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1 in 15 AFL and NRL Grand Final viewers could be betting on the outcome

Source: Roy Morgan Single Source Australia, July 2015 - June 2016 sample n = 14,300 Australians 18+

With two football Grand Finals over one glorious weekend, sports fans—and online betting agencies—are in for a treat. More Australians than ever bet on AFL and NRL games this past year, and the internet now dominates as the method of choice for these sports gamblers, Roy Morgan Research shows.

The latest research from Roy Morgan estimates 602,000 Australians aged 18+ (3.3%) placed bets on AFL or NRL games during the year to June 2016, up from 520,000 (2.9%) three years ago. This past year, 409,000 bet on AFL and 306,000 on Rugby League—and most bets on either football code are now being done on the internet.  

70% of AFL gamblers used a website or app to place their most recent bet on the sport, up from 48% three years ago. Rugby League bettors had initially been slower to make the shift to online sports betting, but have been catching up over the last few years: rising from 38% in 2013 to 62% in the latest year.

% of AFL and NRL sports bets done online in 2013 vs 2016

Source: Roy Morgan Single Source Australia, July 2012 - June 2013 sample n = 19,365 Australians 18+ including 271 AFL bettors and 236 Rugby League bettors; July 2015 - June 2016 sample n = 14,300 Australians 18+ including 197 AFL bettors and 157 Rugby League bettors;

Close to one in two Australian adults (47.9%) watch either or both football Grand Finals on TV. With 3.3% of adults betting on any AFL or NRL matches during the year, this is equivalent to around one in 15 Grand Final viewers who sometimes put money on the games’ outcomes.

But this proportion of bettors among viewers varies widely across age and gender segments. Men aged 50-plus are the most likely to watch the Grand Finals (63.8%), but only 2.6% of this group bets on AFL or NRL matches during the year—only around one in 25 TV viewers.

Men aged 35 to 49 are also big fans of watching either or both events (58.2%), and are also among the most likely to place bets (7.8%): a bettor-to-viewer ratio of around two in every 15—double the norm.

However the viewers most likely to make a bet are men aged 25 to 34. Although less than half this group watch the AFL or NRL Grand Finals (44.1%), almost one in 10 men 25 to 34 gamble on the sports (9.6%)—for a ratio of more than one in five bettors among this weekend’s TV audience.   

Among men, 18 to 24 year-olds are the least interested in watching the Grand Finals on TV (41.4%), but 6.7% of have placed bets on the sports—almost one in six viewers.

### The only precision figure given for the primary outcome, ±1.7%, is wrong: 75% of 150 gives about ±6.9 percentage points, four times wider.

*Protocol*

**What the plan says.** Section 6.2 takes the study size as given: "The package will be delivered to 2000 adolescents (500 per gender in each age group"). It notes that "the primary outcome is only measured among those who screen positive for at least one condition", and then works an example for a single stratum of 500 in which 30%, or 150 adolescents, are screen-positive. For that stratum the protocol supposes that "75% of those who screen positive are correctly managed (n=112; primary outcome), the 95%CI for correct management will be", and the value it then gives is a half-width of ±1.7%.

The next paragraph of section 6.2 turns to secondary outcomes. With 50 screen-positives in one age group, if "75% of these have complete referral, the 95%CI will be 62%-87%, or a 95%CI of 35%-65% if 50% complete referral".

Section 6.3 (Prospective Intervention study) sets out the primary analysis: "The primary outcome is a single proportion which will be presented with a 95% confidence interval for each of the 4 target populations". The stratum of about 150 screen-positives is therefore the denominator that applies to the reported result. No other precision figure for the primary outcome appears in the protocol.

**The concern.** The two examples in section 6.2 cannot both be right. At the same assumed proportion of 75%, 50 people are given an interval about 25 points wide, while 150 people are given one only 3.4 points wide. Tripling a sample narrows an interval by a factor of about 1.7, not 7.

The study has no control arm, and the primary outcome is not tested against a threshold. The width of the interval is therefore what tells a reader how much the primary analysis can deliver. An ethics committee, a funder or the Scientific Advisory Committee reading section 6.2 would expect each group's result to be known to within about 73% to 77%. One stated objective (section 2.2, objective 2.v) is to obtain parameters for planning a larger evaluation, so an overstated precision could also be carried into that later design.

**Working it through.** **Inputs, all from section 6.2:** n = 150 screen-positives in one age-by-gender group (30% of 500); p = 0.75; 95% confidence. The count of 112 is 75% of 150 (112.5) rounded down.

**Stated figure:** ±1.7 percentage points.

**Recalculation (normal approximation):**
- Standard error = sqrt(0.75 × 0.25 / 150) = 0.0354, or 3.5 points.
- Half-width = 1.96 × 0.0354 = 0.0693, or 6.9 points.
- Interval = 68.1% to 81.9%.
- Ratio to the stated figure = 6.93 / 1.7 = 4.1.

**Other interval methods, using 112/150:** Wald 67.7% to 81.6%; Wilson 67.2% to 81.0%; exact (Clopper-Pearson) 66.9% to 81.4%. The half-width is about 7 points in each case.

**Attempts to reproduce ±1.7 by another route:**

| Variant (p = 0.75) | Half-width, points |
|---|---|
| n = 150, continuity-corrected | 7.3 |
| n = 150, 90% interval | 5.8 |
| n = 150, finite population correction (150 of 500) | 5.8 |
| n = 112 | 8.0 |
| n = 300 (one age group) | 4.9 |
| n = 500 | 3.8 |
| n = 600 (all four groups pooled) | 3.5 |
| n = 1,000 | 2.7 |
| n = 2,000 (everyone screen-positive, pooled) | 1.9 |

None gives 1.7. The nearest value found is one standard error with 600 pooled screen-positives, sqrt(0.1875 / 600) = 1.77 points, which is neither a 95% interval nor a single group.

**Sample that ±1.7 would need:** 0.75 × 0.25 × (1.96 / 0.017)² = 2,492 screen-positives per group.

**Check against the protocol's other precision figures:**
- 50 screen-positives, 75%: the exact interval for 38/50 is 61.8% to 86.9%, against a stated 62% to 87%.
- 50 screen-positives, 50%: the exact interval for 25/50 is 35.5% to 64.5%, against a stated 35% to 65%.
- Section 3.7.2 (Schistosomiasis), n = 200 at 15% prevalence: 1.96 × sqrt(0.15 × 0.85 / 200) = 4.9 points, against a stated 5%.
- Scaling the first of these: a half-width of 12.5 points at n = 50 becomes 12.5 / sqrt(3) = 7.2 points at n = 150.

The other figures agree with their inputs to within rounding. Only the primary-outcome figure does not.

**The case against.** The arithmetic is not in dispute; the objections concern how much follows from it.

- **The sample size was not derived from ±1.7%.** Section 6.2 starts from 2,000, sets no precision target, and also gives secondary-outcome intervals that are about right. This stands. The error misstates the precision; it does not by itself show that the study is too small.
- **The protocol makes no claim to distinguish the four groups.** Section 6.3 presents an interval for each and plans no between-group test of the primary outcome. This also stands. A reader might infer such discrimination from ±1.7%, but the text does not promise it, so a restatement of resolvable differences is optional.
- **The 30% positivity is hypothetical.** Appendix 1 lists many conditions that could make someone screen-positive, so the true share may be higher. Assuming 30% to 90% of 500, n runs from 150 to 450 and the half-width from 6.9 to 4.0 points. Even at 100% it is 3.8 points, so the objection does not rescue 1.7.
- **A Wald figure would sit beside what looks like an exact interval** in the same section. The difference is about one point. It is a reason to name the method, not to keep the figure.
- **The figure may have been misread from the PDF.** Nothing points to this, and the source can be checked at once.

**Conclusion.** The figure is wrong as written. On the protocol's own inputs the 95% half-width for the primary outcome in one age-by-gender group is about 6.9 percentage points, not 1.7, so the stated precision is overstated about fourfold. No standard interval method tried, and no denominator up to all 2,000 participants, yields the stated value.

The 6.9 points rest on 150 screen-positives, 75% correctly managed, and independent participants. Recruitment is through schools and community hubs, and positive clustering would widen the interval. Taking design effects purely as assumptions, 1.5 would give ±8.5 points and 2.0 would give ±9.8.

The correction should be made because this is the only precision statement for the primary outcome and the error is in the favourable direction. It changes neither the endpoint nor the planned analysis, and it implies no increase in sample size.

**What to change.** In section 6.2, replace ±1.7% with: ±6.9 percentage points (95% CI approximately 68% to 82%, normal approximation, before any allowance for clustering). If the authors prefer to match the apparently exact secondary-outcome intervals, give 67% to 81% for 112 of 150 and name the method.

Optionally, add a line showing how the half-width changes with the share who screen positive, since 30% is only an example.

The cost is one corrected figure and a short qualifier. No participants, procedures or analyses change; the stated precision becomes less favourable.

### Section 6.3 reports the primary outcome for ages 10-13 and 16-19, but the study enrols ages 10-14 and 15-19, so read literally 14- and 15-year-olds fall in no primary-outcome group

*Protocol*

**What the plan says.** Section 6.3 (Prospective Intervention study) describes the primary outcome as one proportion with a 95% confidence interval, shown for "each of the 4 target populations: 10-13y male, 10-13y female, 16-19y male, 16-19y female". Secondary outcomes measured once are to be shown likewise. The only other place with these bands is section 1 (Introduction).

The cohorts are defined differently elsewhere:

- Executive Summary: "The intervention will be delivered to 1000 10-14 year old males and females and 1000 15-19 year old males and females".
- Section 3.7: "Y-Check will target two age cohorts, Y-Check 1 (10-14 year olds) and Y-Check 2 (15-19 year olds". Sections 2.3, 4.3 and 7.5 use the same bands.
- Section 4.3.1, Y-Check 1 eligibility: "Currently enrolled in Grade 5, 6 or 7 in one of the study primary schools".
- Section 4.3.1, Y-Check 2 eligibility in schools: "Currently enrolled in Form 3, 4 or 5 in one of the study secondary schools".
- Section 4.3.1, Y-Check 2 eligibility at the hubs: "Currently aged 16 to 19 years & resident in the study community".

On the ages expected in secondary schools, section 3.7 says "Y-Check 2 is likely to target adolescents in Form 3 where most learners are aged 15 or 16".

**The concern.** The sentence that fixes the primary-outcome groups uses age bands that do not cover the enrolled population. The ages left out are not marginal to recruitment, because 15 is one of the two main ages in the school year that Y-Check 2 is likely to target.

Around four in 10 women watch the Grand Finals (40.1%), but of these viewers only around one in 50 (or just 0.8% of all women) bet on any AFL or NRL matches during the year.

% of each group that Bets on AFL or NRL and Watches Grand Finals

Source: Roy Morgan Single Source Australia, July 2015 - June 2016 sample n = 14,300 Australians 18+

Michele Levine, CEO – Roy Morgan Research, says:

“Over 600,000 Australians bet on AFL and Rugby League during the year—and almost three in five bettors are 25-49 year-old men, even though this group represents less than 25% of AFL and NRL TV audiences. 

“AFL was the code of choice for over 100,000 more gamblers than Rugby League, which reflects the higher popularity of the sport nationwide. However Rugby League bettors waged around 40% more on average than AFL bettors during the year. Rugby League actually accounted for 52% of all gambling expenditure across these two codes.

“All up, Roy Morgan estimates Australians spent well over half a billion dollars gambling on AFL and NRL over the past year—with 70 cents in the dollar now being waged via websites and apps.”

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About Roy Morgan

Roy Morgan is the largest independent Australian research company, with offices throughout Australia, as well as in Indonesia, the United States and the United Kingdom. A full service research organisation specialising in omnibus and syndicated data, Roy Morgan has over 70 years’ experience in collecting objective, independent information on consumers.

Margin of Error

The margin of error to be allowed for in any estimate depends mainly on the number of interviews on which it is based. Margin of error gives indications of the likely range within which estimates would be 95% likely to fall, expressed as the number of percentage points above or below the actual estimate. Allowance for design effects (such as stratification and weighting) should be made as appropriate.

Sample Size

Percentage Estimate


25% or 75%

10% or 90%

5% or 95%